I write this as an open letter to anyone trying to convert a dear friend of theirs into a Phish fan.
Most of you have probably quickly discovered that it isn’t an easy task to get your best friends to even like the band you love. Playing even the most impressive and complete jams of the latest Phish tour does nothing more than get their foot tapping in your car as they are forced to listen to the grooves you enjoy. It might work for the moment but it won’t make them dive deep into Phish’s endless archives.
Two Sundays ago I brought my friend to his first Phish show. I visited him in his new North/South Carolina home, 25 minutes out of Charlotte, with a special emphasis on the Sunday night Phish show. He wanted to catch Phish in Worcester back in June, but couldn’t get a floor seat before they were sold out. I am pretty sure I offered him a free and/or severely discounted ticket in 2010 that he scoffed at…but we can forgive those rejections, right?
My friend knew nothing in Phish’s deep and seemingly never ending catalog of songs but Weekapaug Groove (out of love) and Simple (out of hate). As a bass player, he has always appreciated Mike Gordon’s playing on Weekapaug Groove. As a person, he has always disliked the lyrics of Simple (skyscrapers, etc). As a Phish fan, I convinced him that the bass playing and musicianship he respected could coexist with the Phish lyrics that are often nothing more than an extra layer of fun added to a show.
We rolled into the Verizon Wireless Ampitheatre a couple hours early on Sunday. My friend immediately took in the atmosphere of a Phish lot before a concert. In the 10 shows I’ve seen I’ve never desired to really embed myself in the scene. But a quick walk through the lot was imperative on that day. I taught my friend some slang, including the word wook, which he abused until we spotted Momma Wook with dreads down to her ankles. Then he realized.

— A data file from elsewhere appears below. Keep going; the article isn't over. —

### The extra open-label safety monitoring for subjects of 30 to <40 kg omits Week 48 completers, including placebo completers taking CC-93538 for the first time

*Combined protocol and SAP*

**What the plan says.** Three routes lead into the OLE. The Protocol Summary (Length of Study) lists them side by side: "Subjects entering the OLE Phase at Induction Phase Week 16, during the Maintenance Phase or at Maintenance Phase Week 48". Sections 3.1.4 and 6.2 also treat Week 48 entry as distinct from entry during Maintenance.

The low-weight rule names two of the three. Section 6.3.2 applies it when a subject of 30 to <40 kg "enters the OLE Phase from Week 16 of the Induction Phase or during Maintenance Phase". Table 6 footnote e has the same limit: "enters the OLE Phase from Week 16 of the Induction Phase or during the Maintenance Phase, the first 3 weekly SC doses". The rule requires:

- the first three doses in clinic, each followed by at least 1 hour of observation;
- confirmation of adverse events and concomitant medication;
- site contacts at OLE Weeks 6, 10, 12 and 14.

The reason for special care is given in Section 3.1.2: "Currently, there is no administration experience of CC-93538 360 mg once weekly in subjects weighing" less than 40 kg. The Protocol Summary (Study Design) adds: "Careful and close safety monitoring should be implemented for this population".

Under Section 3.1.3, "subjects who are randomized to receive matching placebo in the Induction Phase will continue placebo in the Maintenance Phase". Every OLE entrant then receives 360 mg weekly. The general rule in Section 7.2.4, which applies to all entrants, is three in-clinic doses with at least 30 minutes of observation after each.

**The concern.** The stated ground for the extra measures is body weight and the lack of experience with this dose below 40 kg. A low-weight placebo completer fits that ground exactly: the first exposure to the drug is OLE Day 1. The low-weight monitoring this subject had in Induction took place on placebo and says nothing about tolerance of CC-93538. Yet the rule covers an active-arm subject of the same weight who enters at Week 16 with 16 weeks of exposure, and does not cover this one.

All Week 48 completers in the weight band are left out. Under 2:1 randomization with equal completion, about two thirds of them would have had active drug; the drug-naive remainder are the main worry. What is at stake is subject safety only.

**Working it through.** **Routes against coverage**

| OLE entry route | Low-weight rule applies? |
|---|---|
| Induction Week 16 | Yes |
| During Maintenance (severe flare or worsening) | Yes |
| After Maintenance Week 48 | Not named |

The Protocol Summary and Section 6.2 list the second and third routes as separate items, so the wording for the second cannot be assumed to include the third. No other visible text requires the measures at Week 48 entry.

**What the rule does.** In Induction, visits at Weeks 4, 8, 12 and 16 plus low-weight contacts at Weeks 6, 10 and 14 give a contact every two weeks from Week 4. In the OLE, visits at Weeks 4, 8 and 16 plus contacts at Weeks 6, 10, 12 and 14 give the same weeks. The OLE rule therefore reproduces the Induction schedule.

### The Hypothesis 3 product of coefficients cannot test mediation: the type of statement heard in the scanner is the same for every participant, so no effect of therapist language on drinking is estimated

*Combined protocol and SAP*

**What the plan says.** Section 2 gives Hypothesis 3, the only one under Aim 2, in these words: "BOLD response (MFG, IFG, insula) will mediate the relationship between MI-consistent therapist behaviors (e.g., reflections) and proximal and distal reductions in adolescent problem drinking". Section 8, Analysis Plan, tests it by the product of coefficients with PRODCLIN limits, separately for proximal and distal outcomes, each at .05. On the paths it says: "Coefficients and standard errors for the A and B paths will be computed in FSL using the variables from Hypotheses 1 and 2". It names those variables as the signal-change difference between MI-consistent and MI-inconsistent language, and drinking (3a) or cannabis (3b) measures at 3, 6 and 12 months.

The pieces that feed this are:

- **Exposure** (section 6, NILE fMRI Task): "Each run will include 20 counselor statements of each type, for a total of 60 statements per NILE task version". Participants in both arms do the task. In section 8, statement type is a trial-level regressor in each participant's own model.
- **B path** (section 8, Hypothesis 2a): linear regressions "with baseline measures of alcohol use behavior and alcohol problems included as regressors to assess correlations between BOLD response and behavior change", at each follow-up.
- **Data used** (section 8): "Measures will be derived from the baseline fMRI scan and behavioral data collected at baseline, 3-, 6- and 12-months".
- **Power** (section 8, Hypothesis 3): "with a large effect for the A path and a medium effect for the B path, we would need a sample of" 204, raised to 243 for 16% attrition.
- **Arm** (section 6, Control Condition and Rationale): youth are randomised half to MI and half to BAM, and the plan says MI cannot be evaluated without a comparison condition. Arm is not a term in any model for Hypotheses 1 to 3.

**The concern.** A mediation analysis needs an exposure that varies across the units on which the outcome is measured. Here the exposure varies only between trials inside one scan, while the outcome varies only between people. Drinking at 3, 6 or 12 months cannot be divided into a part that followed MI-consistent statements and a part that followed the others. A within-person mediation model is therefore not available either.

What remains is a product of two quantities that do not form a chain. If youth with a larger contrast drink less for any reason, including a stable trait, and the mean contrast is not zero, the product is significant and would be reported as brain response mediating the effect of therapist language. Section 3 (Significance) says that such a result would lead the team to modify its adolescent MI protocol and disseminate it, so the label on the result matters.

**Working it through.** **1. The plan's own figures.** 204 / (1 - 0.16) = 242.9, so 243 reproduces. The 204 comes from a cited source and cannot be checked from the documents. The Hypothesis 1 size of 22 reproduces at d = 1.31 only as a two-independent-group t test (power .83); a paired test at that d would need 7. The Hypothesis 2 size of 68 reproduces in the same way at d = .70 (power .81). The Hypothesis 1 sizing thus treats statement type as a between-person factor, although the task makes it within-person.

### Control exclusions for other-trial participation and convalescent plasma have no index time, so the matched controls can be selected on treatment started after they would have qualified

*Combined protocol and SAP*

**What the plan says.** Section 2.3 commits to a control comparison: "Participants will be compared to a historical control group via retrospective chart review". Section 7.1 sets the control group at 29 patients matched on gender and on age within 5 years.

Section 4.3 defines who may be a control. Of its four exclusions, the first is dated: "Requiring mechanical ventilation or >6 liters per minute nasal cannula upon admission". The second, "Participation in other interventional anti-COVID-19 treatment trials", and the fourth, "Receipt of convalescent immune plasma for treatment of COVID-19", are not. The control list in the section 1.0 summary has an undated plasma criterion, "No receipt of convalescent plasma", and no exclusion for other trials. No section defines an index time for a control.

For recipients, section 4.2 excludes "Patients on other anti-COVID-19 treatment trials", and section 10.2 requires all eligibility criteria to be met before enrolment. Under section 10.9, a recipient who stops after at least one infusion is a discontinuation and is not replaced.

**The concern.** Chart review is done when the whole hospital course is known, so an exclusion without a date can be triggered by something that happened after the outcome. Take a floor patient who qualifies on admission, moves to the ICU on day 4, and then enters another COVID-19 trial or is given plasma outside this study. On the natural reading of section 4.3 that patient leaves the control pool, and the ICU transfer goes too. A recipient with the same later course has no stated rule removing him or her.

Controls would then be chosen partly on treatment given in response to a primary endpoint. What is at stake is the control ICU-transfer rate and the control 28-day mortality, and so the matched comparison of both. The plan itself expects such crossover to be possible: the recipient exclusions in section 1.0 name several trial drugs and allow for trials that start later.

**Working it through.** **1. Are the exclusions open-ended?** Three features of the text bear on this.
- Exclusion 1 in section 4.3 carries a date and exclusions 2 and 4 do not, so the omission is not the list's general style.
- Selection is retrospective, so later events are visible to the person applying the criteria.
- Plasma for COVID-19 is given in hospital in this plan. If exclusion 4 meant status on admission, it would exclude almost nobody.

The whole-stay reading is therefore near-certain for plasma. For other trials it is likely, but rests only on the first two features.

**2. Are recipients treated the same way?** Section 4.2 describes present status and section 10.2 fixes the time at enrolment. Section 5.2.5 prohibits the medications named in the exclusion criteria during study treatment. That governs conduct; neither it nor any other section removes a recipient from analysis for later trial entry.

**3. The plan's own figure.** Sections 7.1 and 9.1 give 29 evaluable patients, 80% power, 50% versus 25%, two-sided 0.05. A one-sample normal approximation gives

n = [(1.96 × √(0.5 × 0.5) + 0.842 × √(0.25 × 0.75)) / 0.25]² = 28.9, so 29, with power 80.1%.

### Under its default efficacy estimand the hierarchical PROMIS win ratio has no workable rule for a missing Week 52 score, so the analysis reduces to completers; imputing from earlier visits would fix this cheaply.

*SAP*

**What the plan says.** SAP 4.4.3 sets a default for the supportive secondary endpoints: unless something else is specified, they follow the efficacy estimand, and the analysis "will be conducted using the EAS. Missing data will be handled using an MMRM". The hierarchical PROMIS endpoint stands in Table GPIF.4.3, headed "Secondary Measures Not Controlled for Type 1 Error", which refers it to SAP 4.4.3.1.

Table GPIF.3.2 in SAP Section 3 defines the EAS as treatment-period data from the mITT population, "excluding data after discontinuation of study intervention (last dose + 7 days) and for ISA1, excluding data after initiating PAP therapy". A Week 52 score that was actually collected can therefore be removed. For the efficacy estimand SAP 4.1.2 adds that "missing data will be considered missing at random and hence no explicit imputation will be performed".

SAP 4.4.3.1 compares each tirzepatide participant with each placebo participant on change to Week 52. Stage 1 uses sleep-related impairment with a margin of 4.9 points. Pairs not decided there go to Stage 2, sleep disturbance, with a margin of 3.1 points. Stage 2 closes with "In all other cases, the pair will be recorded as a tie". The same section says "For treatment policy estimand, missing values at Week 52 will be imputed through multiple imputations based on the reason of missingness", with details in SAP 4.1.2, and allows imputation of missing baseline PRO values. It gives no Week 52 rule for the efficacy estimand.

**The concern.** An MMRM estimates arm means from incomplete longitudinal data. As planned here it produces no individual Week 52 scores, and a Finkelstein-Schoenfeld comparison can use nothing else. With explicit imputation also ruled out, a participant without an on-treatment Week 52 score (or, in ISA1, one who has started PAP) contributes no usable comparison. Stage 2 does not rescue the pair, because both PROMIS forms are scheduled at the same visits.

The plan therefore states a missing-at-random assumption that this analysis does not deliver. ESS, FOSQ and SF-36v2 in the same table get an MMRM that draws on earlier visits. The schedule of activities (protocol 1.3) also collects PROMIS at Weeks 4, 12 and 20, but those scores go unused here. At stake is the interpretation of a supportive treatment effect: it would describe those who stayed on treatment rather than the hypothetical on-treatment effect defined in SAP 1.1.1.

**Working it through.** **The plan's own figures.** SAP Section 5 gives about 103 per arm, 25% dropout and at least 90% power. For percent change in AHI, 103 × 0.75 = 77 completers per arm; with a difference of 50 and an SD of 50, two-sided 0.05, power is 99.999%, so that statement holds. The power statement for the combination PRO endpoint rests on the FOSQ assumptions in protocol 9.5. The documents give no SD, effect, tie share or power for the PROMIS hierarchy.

As I wrote in the days before the concert I was hoping for a show that would impress a first-timer. My friend certainly got that. AC/DC Bag, Moma Dance and Heavy Things provided a nice launching pad for the band’s first set, a collection of easy, funky songs that let someone new to the band see what they’ve got to work with. And it paid off, because once the band exploded into a run of Bathtub Gin, Fluffhead and Alumni Blues, it was easy for anyone, experienced or not, to see where the night was headed.
Some funny banter that ended the first set allowed my friend, the first-timer, a glimpse into the personalities of the four, as even Mike Gordon spouted something out, a rare piece of Gordo banter. Closing the set with David Bowie, my friend seemed hooked and eager to get setbreak over with. I pumped him up for the second set, telling him how in this era of Phish the second set carries all the heavy hitters, and while it wasn’t the best set of the year, that night’s surely impressed.
Opening with a cover of Talking Heads’ Crosseyed and Painless, a song I’ve been dying to hear, I knew it was on and that he’d witness some pretty quality jamming. This one didn’t get “out there” like it did a week before in San Francisco, but like the opening of the first set, it let him see what the band is able to do when they are firing on all cylinders.
My friend had been asking me the names of every song the entire night. When we got to McGrupp and the Watchful Hosemasters, all I could do was laugh as I tried to seriously tell him that was the name of the song. I explained Trey’s Gamehendge universe on the drive home that night.
And then…Mike’s Song. I blurted to him telling he’d be getting Weekapaug Groove, the one song he knew and loved, in his first show. Imagine that luck? The Mike’s Groove was the highlight of the set. I condemned Trey bouncing into Bouncing Around the Room but he more than made up for it by dropping Tweezer into the groove, the jam of the night and a rare placement.
On went the Groove…my friend wildly impressed with Gordon’s bass playing, telling me about it in a more technical way than I, a non-musician, could ever understand. He went into more detail about his playing and exactly why it’s so impressive, but I’ve already forgotten the reasons.
But perhaps the most surprising part of the entire night was how much he loved the band’s rare encore of Big Black Furry Creature From Mars. Another silly name, another silly song, but he was singing the tune the whole night home. A rocking Tweeprise sent us home and into the lot, where we were greeted with a legit fireworks display. Yeah, it was a Phish show in the south alright. The guy wearing suspenders, no t-shirt and a cowboy hat inside the venue had already given that away.
Phish isn’t easy to get into. It took me, and plenty others, a few tries to get into the band. And even though I loved listening to live shows before I saw my first show in 2010, I didn’t “get” it until those Hartford concerts that made me truly understand why the band was special.
The night of Phish was a success. I was glad to have taken in my 10th Phish show at a place I’d never been before and was glad my friend was impressed with a band he used to make fun of. I don’t see him becoming an obsessed fan like myself, but at least he understands, respects and has a new-found liking for the band. That’s all that matters.